There are two main routes people can go to start their own brewery, says Seb Brink, head brewer at North Brewing Co, based in Leeds. Either start out as an enthusiastic home-brewer, like he did, or get an apprenticeship at a brewery and learn the trade from there. Leapzip After graduating from a music degree, Brink was brewing at home for a while. One day he asked a local brewery if he could rent some of their equipment. A few years after using that to start his own brewery, called Golden Owl, he was approached by a local bar, North Bar, which wanted to start its own brewery.

With a few bars dotted around Leeds, North Brewing Co. already had somewhere to sell its beer. Now, just over a year and a half years late, North Brewing Co. is receiving orders from across the world and finding it difficult to keep up with demand.

Asus Support Number

July 17 2017

anwenwilson

Shield Your Hotmail Email Account From Spam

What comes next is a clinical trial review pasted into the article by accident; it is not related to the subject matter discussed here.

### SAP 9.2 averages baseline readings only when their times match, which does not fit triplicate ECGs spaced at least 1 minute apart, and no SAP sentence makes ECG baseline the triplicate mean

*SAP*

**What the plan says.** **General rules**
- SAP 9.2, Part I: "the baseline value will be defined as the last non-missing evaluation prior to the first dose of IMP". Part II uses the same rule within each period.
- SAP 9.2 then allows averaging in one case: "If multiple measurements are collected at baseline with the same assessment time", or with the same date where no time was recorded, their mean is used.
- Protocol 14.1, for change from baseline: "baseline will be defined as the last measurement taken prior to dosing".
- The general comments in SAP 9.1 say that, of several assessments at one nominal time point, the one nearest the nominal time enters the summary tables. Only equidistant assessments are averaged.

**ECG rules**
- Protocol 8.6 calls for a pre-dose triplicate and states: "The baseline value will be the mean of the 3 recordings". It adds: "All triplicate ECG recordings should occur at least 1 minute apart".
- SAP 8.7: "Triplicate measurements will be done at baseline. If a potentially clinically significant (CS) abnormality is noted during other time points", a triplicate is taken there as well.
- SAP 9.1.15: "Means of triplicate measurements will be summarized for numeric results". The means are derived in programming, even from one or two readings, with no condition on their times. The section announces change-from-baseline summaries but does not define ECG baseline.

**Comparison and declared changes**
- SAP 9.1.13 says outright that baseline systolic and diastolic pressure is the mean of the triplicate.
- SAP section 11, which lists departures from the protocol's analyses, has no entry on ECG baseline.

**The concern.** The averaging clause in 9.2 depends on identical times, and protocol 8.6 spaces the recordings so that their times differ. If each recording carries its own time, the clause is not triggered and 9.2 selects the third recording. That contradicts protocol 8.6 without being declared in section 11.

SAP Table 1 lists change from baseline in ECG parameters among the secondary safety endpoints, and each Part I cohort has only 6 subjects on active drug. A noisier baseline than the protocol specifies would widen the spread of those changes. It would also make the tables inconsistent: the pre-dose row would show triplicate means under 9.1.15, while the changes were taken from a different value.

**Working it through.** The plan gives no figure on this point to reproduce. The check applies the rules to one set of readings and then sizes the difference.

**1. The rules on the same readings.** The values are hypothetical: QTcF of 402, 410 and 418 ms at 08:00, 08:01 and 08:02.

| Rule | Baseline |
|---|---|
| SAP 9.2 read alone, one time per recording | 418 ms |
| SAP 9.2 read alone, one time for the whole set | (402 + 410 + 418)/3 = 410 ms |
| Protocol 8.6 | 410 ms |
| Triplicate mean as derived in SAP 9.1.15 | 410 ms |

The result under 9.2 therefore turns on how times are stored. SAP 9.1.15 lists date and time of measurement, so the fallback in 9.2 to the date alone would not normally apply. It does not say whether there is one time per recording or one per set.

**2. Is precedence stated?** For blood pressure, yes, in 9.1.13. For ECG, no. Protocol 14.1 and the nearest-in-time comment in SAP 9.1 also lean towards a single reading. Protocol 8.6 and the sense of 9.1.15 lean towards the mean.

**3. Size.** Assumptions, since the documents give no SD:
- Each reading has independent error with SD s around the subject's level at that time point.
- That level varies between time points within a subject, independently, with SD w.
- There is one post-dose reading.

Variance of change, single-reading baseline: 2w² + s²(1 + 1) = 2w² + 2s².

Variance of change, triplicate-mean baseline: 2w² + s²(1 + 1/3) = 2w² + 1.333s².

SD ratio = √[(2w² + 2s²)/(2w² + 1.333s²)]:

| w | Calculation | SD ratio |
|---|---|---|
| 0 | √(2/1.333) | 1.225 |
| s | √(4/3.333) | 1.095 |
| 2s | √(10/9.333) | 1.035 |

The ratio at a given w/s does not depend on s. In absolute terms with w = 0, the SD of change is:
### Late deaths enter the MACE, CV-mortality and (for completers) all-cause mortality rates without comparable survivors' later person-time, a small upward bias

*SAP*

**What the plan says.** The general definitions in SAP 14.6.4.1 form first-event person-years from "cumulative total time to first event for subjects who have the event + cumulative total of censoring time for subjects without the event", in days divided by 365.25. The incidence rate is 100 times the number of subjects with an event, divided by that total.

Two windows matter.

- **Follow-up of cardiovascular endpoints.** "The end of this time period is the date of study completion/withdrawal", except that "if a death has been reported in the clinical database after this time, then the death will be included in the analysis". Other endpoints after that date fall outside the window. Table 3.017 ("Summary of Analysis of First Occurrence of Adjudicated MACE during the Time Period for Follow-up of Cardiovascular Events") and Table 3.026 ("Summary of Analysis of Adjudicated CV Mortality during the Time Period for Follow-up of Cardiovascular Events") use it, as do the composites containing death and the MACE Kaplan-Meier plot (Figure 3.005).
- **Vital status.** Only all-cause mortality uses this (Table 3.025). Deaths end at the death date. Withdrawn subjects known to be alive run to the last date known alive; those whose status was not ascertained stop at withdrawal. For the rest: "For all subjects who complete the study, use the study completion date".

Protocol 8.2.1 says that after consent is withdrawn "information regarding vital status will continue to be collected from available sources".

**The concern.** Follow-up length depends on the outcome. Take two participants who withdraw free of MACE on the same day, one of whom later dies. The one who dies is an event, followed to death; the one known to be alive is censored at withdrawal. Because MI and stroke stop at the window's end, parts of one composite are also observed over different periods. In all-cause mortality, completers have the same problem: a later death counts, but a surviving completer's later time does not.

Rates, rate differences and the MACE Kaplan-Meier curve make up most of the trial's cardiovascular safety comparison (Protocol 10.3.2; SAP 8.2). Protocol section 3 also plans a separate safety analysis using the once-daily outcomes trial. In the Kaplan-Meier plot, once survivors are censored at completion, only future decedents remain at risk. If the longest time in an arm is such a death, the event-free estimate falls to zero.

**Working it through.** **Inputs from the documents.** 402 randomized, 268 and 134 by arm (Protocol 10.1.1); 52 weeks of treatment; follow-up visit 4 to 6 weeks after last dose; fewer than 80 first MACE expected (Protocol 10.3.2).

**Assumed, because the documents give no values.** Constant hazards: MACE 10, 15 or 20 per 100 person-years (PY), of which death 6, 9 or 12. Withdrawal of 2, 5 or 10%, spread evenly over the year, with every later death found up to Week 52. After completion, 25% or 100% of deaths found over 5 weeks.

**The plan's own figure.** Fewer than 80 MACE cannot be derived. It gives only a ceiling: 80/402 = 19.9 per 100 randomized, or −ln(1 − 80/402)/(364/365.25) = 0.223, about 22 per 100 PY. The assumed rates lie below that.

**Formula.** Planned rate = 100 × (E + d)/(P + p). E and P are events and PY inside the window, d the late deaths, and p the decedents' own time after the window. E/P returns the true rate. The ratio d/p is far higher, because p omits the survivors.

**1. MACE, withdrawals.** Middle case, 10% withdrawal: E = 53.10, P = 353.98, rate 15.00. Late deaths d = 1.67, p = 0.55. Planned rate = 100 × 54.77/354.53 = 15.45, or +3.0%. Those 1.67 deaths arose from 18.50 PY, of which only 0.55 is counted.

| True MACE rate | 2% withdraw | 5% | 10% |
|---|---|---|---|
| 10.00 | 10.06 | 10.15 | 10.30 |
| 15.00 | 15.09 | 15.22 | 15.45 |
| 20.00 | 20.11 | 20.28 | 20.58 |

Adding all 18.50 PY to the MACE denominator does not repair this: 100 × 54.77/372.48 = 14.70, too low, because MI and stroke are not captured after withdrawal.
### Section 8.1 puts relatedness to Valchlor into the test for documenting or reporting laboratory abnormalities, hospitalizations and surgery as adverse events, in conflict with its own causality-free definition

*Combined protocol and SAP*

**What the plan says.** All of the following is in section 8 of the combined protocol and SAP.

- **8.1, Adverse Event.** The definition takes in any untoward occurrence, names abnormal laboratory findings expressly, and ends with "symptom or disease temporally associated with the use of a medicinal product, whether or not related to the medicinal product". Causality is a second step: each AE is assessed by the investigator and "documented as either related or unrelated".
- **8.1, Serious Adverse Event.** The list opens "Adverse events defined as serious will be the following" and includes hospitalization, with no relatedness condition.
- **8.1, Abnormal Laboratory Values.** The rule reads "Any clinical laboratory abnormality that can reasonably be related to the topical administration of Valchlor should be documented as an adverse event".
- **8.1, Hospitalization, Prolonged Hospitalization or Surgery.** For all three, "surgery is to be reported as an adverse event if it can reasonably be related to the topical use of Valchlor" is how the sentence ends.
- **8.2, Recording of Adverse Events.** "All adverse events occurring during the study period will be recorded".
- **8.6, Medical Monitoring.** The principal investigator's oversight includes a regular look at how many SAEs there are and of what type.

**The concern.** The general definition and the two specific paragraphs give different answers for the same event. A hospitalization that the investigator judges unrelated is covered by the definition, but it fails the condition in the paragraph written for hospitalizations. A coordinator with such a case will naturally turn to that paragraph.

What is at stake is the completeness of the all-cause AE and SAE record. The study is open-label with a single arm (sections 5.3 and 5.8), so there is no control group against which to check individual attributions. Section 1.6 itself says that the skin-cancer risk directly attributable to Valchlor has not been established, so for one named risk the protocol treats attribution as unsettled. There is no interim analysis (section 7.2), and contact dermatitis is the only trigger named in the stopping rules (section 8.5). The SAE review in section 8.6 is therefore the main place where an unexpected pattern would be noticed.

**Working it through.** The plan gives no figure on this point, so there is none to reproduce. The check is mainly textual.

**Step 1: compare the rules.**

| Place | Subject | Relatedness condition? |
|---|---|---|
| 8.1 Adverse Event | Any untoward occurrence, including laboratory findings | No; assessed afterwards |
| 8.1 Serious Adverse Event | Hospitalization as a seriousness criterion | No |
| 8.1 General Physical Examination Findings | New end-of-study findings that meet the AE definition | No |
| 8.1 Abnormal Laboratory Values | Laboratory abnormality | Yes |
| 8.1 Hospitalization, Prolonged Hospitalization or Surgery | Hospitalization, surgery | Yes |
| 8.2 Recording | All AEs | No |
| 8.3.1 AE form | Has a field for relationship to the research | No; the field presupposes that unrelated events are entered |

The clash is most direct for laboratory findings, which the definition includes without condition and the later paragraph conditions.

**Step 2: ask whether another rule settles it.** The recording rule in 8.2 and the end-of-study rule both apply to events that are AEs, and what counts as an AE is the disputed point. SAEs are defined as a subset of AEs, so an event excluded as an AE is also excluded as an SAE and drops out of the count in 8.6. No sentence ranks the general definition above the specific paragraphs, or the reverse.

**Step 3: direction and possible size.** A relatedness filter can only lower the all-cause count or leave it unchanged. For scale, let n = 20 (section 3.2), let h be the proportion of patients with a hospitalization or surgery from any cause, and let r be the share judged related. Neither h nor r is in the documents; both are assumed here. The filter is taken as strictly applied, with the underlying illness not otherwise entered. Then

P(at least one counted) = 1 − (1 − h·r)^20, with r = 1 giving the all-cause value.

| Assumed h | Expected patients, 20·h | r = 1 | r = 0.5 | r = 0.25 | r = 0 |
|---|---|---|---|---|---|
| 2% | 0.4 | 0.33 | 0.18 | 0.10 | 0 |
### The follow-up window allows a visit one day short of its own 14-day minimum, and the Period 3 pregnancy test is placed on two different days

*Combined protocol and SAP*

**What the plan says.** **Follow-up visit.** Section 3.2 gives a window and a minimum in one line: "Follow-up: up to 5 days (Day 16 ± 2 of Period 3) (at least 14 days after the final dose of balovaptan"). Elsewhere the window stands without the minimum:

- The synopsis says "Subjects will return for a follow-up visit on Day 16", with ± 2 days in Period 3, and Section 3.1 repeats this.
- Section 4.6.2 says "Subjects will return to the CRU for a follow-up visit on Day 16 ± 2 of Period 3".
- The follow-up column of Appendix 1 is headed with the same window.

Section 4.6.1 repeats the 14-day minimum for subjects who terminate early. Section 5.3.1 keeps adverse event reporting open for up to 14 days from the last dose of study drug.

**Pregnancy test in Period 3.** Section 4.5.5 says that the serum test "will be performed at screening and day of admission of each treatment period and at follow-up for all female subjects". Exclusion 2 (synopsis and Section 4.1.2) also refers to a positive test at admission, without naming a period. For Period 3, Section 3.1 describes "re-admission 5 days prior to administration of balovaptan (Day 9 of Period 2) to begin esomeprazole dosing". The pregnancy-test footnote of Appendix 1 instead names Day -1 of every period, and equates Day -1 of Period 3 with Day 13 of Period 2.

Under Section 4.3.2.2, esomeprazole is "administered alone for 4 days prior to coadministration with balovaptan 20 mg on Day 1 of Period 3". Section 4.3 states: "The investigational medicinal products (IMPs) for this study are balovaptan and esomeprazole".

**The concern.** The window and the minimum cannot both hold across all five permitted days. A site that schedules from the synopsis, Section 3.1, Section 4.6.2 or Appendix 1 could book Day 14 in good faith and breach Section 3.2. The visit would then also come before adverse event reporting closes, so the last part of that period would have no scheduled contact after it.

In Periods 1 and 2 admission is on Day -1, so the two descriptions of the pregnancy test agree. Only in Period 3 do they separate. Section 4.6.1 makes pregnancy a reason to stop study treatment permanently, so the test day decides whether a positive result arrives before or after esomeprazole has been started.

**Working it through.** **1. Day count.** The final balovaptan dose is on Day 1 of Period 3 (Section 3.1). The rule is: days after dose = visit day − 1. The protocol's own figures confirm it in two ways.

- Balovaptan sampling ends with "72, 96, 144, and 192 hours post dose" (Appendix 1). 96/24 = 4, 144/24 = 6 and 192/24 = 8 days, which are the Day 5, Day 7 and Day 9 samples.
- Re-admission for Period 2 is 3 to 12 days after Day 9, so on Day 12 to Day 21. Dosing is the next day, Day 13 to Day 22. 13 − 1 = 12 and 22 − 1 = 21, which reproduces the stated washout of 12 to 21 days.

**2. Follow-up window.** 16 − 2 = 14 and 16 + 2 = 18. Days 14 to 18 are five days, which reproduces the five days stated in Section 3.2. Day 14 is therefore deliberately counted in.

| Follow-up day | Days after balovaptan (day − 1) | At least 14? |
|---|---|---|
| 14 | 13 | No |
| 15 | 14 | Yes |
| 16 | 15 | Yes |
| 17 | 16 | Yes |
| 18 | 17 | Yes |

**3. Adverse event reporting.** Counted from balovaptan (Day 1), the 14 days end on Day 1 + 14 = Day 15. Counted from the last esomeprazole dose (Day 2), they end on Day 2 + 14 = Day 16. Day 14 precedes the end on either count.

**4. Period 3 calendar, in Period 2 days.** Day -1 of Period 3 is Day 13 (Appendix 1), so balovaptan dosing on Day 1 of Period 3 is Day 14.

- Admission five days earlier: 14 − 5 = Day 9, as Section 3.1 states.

The buyout of Hotmail by Microsoft in the year 1997 hosts been productive for both the gatherings. While Hotmail developed its client base, because of the extra administrations that were packages alongside it, Microsoft got the chance to be a pleased proprietor of a standout amongst the most well known email administrations of the present circumstances. Hotmail Support and Hotmail Customer Support administrations given by Microsoft are one-of-their-kind and could be utilized by every one of its clients as self improvement modules. When you enlist for a Hotmail account, you get the chance to pick your area name as either @hotmail.com, or as @live.com. In the wake of making it, you would get the chance to have an email account with 1GB of capacity, skydrive access (for a great deal more storage room over the web), schedule, notice standard and that's only the tip of the iceberg. You could likewise access Support for Hotmail by getting to Hotmail Help. that can be found at Hotmail's legitimate landing page. Microsoft would be relocating Hotmail to Look, thus you can anticipate a few more changes in its administration format also.  Hotmail Contact Number UK  is accessible to you free of cost from its official site! You can access it and look at the plain as day modules that are accessible on its landing page, or you could think of them an email, refering to your issue and how you might want to have it settled. You would then be reached with delegates from Hotmail after they have concluded a determination for you. Hotmail Support page has various most normal issues recorded. In the event that you are short on time, have a meeting to go to, thus can't sit back on your PC to illuminate any sort of mistake with your email account (notwithstanding when you have some thought regarding it), you can likewise benefit the administrations of some outsider organization. There is an ostensible expense that these organizations charge and their costs likewise shift from each other, however the arrangements that they give as a rule have some extra appended to them that let you have the vibe of your cash being admirably spent, for example, a free PC wellbeing checkup.